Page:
I’m doing it again. I’m going to a conference full of composers and new music freaks to talk about the inflation curve.
I love the New Music Gathering. It’s a great event full of love for the music, and for the people who make it. It’s fantastic. And this year it’s coming to my alma mater, Peabody Conservatory (January 7-9), which is even better. I get to go back, see a bunch of people, meet the new administration, and, of course, talk about inflation a lot.
OK, so, really, why? Because there are a lot of ‘arts business’ and ‘arts entrepreneurship’ courses out there, and most of them (mine included) are about giving artists individual skills. Here’s how to plan a budget, here’s how to found a 501(c)(3), here’s how to run a Kickstarter campaign. Sometimes you get practical experience, sometimes you don’t. But at the end of the day you’re still on your own, learning about your own work in isolation.
The ridiculous rate of change affecting the whole arts sector isn’t happening on the individual scale, though. It’s happening across all of the arts, and across the whole economy.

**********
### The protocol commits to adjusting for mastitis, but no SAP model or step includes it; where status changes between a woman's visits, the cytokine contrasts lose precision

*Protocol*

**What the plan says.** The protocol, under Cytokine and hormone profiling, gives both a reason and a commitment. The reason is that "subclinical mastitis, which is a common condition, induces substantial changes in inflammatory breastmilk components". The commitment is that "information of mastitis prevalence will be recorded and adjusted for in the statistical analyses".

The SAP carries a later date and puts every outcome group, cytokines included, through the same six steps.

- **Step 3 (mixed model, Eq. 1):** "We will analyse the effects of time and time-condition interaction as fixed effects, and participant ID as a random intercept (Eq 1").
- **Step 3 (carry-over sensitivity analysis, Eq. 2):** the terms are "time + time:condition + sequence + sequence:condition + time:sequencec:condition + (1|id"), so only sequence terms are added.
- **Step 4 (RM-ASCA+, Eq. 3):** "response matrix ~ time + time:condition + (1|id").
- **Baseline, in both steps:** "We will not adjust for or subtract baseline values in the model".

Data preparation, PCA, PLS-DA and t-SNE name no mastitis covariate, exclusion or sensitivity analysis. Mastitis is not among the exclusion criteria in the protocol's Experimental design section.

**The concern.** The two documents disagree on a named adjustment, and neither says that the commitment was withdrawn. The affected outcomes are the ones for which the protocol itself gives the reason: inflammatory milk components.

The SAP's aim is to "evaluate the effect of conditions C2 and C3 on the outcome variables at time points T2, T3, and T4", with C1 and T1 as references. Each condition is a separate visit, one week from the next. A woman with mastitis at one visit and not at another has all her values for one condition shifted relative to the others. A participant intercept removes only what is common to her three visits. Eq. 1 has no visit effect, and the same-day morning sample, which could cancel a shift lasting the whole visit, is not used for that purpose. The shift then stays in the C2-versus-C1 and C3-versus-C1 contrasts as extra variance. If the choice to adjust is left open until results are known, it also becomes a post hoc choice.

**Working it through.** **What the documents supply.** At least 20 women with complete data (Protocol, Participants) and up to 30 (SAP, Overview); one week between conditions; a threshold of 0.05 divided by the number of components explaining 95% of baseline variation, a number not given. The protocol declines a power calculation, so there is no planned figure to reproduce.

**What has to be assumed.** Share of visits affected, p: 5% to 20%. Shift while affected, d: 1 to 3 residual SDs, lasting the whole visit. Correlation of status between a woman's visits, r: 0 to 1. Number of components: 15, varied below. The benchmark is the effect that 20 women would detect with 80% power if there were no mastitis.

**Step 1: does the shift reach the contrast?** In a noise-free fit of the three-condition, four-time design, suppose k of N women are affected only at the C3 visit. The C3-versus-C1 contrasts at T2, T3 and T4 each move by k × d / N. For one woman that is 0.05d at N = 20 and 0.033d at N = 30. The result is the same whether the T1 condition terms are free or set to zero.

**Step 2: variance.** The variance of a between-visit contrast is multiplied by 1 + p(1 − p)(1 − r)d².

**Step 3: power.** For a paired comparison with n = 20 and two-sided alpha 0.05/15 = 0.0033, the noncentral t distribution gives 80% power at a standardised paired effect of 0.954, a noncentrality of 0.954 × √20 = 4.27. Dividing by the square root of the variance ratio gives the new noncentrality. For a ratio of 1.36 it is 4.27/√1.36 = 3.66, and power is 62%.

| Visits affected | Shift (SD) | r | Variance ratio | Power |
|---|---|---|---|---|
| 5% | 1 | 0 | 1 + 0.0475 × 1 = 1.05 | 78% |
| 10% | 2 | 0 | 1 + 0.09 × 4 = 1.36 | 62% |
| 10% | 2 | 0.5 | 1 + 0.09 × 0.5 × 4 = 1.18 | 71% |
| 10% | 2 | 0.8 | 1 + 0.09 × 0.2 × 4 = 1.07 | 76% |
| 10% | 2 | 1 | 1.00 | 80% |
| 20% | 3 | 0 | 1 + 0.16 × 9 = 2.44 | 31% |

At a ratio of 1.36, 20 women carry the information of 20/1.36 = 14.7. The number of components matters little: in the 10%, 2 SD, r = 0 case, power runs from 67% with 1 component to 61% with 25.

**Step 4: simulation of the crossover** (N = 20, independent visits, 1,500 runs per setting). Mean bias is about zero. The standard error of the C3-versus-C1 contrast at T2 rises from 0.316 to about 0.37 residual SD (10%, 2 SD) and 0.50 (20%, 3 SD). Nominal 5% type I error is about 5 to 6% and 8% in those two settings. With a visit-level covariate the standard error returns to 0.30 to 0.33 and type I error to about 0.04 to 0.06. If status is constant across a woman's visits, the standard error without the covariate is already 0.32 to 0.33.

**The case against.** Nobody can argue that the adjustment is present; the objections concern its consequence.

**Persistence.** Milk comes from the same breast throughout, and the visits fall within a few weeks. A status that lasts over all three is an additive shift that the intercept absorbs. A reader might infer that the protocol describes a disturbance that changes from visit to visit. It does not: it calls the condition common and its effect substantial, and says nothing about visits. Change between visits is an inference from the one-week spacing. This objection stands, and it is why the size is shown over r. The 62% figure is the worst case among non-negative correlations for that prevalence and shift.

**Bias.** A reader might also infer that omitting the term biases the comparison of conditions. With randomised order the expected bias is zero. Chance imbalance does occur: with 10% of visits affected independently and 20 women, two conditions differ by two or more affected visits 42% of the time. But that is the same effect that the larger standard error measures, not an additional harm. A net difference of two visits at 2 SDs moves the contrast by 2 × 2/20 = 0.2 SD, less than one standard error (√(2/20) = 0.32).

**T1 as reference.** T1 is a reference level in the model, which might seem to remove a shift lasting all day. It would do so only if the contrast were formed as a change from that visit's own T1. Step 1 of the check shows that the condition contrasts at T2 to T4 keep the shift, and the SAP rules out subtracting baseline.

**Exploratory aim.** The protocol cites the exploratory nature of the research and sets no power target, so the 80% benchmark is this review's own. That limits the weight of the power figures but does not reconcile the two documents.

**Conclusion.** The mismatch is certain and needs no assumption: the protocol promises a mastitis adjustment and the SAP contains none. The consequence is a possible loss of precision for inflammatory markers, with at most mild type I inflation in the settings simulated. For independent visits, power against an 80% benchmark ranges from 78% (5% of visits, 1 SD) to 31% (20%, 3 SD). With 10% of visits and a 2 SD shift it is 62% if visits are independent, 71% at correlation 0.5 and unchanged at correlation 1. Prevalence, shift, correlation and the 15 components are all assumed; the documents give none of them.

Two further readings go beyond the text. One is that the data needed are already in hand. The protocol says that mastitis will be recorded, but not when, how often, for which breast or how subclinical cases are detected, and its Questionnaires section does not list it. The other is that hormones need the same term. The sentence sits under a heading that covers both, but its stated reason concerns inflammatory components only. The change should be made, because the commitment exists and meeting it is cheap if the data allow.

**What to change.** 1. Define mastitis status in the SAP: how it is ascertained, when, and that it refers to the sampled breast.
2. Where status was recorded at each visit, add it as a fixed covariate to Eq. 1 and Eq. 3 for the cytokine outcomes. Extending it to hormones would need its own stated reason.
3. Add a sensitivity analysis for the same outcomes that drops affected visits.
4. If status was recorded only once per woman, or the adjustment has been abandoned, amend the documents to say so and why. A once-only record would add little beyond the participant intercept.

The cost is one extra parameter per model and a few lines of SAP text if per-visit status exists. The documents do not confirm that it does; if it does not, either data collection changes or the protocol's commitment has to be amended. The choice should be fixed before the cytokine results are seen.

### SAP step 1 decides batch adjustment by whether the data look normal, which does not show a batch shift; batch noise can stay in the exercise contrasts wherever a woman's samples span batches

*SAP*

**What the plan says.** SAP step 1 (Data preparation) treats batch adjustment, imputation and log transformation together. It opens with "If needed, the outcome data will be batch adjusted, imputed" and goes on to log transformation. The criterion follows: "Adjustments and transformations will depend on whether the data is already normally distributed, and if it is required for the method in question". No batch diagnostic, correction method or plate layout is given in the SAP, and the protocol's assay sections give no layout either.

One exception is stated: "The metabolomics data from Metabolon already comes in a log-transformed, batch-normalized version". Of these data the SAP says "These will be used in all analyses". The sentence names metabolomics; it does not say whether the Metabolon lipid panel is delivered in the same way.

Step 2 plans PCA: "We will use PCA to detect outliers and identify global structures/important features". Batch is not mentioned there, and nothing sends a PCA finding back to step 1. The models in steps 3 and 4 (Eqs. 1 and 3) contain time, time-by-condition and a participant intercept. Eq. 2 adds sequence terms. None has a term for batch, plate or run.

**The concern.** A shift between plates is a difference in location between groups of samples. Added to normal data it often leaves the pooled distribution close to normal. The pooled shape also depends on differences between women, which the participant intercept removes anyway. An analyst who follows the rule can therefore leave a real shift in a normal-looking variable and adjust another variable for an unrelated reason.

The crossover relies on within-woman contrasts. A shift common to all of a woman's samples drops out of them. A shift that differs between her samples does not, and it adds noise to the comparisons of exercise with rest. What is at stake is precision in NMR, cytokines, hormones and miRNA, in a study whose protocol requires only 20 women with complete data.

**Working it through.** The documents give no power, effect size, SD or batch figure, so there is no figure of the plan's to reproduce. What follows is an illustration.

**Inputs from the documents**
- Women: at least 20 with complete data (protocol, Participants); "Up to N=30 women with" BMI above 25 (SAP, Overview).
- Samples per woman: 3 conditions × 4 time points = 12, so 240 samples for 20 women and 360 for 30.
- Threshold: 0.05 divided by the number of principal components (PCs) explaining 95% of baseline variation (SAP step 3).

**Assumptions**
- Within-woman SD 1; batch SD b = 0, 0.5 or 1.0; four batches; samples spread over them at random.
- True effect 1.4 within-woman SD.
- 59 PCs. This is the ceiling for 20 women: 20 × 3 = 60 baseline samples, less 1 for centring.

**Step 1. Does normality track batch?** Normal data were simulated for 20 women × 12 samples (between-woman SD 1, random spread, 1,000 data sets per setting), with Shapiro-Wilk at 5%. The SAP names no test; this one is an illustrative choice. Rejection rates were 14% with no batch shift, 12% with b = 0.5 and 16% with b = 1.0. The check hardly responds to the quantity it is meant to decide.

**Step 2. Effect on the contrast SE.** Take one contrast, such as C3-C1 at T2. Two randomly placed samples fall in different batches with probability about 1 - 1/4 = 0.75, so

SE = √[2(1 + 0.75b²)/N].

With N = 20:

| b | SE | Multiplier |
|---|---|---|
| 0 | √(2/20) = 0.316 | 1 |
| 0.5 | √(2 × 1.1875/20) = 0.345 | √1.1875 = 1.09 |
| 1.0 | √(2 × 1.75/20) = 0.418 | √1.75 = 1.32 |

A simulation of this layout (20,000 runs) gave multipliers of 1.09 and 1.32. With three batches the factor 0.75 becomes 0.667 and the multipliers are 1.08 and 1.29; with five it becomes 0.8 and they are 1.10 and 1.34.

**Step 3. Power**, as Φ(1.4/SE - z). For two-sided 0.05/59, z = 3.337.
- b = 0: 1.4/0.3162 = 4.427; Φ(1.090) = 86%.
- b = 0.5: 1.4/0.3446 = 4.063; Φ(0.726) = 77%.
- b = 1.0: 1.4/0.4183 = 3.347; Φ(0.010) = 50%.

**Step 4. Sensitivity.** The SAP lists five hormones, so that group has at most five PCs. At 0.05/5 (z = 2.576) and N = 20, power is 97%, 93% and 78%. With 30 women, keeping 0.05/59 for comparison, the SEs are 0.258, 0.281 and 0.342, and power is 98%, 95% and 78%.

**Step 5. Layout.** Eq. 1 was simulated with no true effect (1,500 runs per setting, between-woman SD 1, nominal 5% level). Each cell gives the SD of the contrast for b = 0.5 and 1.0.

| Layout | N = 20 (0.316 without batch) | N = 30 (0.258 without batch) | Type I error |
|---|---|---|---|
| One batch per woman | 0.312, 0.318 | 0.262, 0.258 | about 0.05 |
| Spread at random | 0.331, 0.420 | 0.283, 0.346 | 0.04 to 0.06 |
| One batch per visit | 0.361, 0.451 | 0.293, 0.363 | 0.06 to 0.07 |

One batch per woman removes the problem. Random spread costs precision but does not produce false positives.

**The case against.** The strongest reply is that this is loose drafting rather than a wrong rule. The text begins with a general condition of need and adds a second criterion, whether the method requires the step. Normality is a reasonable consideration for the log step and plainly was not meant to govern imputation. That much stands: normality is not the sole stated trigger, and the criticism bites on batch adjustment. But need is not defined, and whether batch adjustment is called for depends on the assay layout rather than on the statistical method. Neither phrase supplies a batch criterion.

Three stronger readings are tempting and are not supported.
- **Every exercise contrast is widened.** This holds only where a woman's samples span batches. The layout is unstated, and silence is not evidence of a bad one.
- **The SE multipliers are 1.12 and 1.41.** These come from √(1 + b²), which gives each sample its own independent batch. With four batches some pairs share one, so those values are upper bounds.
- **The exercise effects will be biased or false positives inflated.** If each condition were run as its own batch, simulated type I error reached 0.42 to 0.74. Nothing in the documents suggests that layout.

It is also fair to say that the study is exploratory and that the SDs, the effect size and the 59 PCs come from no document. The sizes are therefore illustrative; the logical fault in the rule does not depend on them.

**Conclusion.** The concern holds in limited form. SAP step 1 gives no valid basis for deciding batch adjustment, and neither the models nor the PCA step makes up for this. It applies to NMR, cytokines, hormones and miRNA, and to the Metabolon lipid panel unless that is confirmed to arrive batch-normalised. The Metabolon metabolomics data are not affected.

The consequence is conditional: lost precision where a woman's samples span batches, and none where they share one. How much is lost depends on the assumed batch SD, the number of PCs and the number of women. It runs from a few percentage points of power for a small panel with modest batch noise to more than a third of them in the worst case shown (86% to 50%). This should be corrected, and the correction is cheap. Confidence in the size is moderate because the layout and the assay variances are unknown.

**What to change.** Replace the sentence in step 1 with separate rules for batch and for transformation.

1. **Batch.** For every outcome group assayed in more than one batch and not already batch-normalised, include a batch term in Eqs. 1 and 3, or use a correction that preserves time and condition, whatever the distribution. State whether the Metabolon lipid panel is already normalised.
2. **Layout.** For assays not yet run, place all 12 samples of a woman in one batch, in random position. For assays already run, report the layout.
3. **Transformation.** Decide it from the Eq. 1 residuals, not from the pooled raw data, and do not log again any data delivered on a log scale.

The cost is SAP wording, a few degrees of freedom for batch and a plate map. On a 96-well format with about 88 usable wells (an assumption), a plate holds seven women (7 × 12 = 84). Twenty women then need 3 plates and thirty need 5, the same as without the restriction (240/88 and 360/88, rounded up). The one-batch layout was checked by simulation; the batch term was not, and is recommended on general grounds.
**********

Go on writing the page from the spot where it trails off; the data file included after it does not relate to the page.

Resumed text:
I wanted to make some tools for artists to use to understand their own work in that broader context, and to plan for the changes that are coming in the broader economy over the course of their lives. That means doing some actual economics, instead of just skills-based training. In particular, I believe Baumol’s Cost Disease (oft-maligned in the arts) is the key economic force for the arts to understand. It’s a simple observation about the economy with some subtle implications for the arts.
I gave the first version of this talk last year, and this year I’m looking forward to giving an enhanced version. If I do the job right, the composers and musicians in the room will leave the room not just understanding the economics that’s messing up their careers, but better equipped to evaluate new opportunities, and to plan for the future.
Being an artist is really hard, and I want to make something that can help make the job a little easier.
So come on down to the New Music Gathering, and if you can’t make it, please back the Kickstarter. You’ll help some awesome things happen.